If someone were assigned to write a book about the history of Brazilian music, it would be a challenging assignment because so many different types of music have come from Brazil -- not only samba and the bossa nova, but also Tropicalia, forro, baião, embolada, frevo, serteneja, and lambada. Brazil is the largest country in Latin America, and a country that huge is bound to produce a variety of regional styles. In Rio de Janeiro, one style that preceded samba was choro, which goes back to the 19th century and continued to evolve in the 20th century (when everyone from Heitor Villa-Lobos to Laurindo Almeida to Eliane Elias embraced choro). The New York Chorinhos is David Chesky's inspired acknowledgment of choro; this 1990 effort finds the pianist/producer forming a duo with Brazilian acoustic guitarist Romero Lubambo and putting his own spin on the choro rhythm. A New Yorker who has a background in both classical and jazz, Chesky doesn't play choro like a true carioca (native of Rio). But then, that's what makes this CD intriguing -- Chesky plays choro on his own terms, and that means incorporating jazz and European classical elements. It also means doing all the composing. Chesky wrote all 16 of the pieces, and the titles have some type of New York reference -- titles like "Brooklyn Bridge," "Madison Avenue," "Park Avenue," "Washington Heights," and "Soho Waltz." A true carioca, of course, would be making Rio de Janeiro references. But then, Chesky never claimed to be a carioca. He's an American jazz/classical pianist who has a strong appreciation of Brazilian music, and that appreciation serves him well on this consistently interesting CD.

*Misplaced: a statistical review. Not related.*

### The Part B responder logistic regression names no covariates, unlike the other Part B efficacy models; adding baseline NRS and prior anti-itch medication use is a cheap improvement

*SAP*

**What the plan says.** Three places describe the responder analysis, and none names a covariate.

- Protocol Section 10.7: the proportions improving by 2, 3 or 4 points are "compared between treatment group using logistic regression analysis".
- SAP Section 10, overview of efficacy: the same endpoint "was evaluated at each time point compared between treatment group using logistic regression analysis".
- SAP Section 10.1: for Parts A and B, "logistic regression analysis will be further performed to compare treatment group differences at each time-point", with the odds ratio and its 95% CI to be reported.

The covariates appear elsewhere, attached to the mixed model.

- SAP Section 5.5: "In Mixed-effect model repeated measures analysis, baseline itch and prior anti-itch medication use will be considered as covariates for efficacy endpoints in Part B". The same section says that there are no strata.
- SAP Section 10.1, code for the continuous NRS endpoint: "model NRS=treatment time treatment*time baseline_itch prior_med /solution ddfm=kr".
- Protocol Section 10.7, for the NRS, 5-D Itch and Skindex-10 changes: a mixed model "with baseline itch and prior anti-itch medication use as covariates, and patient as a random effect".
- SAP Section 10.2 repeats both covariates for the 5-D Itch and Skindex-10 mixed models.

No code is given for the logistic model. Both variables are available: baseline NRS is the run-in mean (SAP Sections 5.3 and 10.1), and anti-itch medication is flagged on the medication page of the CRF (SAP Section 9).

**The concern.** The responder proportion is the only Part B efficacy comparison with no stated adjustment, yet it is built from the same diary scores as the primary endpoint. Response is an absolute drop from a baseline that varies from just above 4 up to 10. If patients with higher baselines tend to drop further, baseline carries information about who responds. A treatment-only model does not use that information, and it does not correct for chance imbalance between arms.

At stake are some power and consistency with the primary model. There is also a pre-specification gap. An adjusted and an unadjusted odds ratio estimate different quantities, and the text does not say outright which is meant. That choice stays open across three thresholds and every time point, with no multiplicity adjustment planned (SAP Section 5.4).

AllMusic Review by Alex Henderson